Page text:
Parenting Is An Art Unique to all Artists
One of my core ideas of parenting actually came from reading “Gone with the Wind.” Years ago a solicitor I was working with and I had a cultural exchange, where she lent me this novel and I lent her the entirely inappropriate “Withnail and I.” I didn’t realize until later that I had lent a movie about two hopeless alcoholics to an avid, non drinker. The solicitor had said to me at the time to overlook the awful racism of “Gone With The Wind” and to try and read the rest of the story. I took this on board and did just that and yes, I found it to be a shockingly racist novel full of ignorance and arrogance but it was also an interesting yarn and perhaps one of the first girl power books ever written.
The part that I have taken from this novel and applied to my parenting came from the character Rhett Butler. He fiercely protected his daughter Belle from what he perceived to be the threat of Starlett’s undermining her confidence, abilities and strength of character. He looked no further than to Scarlett’s son who was a frightened, insecure little boy who was often pushed aside by the thoughtless, yet courageous Mother. Rhett suggested that strong women tended to raise weak children. I supposed it was because he thought women of strength tended to do everything for the child rather than allow them to try for themselves and thus, grow and learn from mistakes or endeavors. This has always been in the back of my mind as a Mother. It is much easier to just do everything and much quicker to say the least but I made a conscious effort to allow my son to try and do things for himself and then mop up the mess later.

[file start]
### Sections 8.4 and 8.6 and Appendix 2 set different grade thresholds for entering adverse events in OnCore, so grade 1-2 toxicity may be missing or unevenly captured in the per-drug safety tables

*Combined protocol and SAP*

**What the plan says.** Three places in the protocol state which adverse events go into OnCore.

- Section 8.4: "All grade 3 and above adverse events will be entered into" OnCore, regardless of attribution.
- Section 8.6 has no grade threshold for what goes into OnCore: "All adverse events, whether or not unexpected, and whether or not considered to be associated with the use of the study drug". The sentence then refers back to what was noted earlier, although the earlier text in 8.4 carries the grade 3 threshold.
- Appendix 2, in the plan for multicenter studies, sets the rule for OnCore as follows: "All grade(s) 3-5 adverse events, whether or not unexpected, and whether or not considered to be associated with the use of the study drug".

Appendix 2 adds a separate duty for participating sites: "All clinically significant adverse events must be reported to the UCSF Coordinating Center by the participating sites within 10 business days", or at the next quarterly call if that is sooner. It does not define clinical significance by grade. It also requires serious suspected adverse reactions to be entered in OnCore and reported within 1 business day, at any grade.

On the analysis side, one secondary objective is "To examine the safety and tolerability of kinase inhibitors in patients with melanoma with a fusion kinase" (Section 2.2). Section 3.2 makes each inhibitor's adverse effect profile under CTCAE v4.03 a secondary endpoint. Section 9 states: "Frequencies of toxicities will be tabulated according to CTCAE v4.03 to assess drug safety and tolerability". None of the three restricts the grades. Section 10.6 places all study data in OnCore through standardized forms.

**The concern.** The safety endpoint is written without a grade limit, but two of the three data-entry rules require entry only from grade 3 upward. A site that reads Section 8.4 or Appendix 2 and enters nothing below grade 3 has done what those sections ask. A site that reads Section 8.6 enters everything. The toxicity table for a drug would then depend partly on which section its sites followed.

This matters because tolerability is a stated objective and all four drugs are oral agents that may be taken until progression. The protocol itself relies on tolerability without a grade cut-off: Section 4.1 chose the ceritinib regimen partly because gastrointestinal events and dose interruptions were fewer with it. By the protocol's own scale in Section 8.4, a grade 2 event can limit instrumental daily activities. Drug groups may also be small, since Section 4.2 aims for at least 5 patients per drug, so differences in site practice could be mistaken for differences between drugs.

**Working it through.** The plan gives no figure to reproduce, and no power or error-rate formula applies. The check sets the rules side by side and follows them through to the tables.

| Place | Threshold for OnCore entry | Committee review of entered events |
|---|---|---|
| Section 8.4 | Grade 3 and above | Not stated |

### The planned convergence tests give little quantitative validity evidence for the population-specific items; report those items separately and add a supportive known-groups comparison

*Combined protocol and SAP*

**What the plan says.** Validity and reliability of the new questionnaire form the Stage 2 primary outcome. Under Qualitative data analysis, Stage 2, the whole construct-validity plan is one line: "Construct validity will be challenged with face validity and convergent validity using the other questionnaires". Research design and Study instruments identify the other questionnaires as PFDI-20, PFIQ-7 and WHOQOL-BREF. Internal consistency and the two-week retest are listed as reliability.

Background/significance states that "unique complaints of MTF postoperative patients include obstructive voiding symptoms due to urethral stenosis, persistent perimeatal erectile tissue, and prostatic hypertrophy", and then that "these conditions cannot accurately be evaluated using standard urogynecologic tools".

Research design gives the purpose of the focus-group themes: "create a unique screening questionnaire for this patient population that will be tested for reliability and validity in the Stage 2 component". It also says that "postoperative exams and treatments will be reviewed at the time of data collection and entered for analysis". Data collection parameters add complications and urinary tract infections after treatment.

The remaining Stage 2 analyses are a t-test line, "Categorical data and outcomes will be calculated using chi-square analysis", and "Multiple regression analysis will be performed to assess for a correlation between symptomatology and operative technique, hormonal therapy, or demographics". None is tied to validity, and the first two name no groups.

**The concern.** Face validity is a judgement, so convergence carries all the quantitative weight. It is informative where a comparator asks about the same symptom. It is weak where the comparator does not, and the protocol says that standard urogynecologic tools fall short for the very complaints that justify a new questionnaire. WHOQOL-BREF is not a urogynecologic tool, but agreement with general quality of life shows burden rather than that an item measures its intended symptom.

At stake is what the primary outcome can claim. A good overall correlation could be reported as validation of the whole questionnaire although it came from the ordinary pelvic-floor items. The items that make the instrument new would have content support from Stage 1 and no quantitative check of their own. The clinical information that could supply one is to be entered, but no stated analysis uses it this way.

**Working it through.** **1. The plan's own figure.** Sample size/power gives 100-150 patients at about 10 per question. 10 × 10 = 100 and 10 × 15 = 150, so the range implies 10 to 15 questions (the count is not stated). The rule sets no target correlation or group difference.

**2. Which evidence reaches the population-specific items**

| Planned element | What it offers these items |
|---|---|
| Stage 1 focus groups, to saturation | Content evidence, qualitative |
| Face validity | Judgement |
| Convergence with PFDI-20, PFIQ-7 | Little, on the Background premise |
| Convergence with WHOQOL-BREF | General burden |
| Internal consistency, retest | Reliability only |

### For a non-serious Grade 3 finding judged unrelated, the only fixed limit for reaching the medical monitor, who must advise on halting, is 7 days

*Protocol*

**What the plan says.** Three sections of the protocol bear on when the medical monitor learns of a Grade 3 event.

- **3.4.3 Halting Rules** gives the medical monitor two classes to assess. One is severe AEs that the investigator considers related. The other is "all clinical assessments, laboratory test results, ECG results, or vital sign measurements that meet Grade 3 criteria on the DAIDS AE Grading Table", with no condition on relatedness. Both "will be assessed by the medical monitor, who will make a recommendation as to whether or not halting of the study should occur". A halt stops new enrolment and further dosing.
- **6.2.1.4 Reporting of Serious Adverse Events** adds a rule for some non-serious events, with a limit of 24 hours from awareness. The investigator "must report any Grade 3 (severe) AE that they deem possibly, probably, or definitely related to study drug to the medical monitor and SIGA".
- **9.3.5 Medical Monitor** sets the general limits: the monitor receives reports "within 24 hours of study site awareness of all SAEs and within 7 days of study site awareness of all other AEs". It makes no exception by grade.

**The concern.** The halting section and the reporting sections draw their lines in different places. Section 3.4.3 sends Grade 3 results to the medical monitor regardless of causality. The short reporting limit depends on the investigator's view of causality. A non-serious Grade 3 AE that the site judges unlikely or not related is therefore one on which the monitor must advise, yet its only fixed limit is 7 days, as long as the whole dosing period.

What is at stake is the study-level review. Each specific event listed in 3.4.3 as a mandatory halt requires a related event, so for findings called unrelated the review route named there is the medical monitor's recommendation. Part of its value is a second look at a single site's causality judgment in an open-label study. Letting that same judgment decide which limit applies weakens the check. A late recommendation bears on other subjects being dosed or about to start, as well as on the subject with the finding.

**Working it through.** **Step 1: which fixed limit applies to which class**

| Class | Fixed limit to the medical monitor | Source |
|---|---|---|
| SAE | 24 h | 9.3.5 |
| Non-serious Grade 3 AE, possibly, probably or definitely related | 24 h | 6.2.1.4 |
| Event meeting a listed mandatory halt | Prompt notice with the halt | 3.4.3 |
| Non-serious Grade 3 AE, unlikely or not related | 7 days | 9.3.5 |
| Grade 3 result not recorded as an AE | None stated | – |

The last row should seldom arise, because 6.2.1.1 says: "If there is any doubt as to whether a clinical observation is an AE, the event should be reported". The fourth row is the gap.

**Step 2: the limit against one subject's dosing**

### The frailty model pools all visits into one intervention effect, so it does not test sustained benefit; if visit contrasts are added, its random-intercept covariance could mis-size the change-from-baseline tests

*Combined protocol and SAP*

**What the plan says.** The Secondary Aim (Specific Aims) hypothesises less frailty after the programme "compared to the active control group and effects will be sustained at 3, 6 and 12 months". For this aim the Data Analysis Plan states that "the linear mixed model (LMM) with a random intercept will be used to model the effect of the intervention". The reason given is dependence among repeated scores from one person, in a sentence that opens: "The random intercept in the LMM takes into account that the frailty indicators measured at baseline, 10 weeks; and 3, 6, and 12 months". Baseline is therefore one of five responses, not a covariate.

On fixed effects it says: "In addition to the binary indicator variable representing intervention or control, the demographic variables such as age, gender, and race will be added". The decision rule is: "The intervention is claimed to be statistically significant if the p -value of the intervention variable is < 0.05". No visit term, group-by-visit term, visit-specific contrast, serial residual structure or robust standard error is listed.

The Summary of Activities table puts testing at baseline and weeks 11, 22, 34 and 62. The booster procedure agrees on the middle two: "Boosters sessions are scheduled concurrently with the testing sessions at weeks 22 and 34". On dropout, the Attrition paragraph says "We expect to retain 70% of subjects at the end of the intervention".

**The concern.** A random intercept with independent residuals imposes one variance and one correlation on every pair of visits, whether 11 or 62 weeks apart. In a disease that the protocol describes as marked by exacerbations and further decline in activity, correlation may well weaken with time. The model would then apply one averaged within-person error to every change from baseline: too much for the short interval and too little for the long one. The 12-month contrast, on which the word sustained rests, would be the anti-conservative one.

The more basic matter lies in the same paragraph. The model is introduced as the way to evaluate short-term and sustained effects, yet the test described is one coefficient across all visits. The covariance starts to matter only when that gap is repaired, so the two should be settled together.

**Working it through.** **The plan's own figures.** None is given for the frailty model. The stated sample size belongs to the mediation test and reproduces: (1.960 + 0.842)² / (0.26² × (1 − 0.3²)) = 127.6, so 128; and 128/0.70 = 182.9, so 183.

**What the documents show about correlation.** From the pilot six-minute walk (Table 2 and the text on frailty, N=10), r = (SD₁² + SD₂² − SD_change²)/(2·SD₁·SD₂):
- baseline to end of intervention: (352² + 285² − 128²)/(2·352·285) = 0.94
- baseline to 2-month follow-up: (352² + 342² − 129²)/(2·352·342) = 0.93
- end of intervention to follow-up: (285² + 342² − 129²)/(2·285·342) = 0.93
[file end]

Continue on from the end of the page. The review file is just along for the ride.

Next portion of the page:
The outcome of this is a very strong, opinionated force of personality. I believe he always had these qualities within him but I made sure never to squash them or punish him for them. This style of parenting has suited my husband’s natural way and he, time and again reinforces what I am doing without real design.
In some respects what I have done in parenting could be said to lend a little of the Attachment Theories but I have tweaked to my own style and philosophies so that there are fundamental differences. I disciplined myself to not let my beautiful, precious little baby fall asleep in my arms but would place him in his little bassinette with a loose swaddle and allow him to fall asleep naturally. This was so hard to do but the benefits for myself, my Husband and my son were immediate. My son was and always has been a great sleeper with only the teething era causing temporary havoc. I had decided that it was my duty to raise him to be as independent as he wanted very much to be. This of course, differs very much from the latest Attachment Theory pin up which seems to promote and prolong dependence of the child on the Mother, undermining the natural push for some level of independence and personal dignity.
Omie had told me to take the skim from porridge and add it to Pixel’s bottles so we decided to start doing just that when our baby when he was around 3 months. When I mentioned this to my Mother care nurse, I received a right telling off and much scoffing at it being out dated parenting. I was told that babies received everything they needed from a bottle until they were 6 months at least and that if they were fed before that they would become obese. I was told this was a fact from current research. My husband and I considered this and decided that this was nouveau parenting and nothing more. It was a fad on the latest research that would change with the next research grant. My Husband was certain that Pixel needed and wanted food. We fed him and I am glad that we did. Our little one has consistently been just under the average weight and certainly needed topping up. We now had a little boy who loves his food and sleep, adores adventures and running yet remains a light weight still.
It has been amazing to share the experience of parenthood with my husband, whom I admire, love and respect. I have often wondered at his tireless enthusiasm over our little son.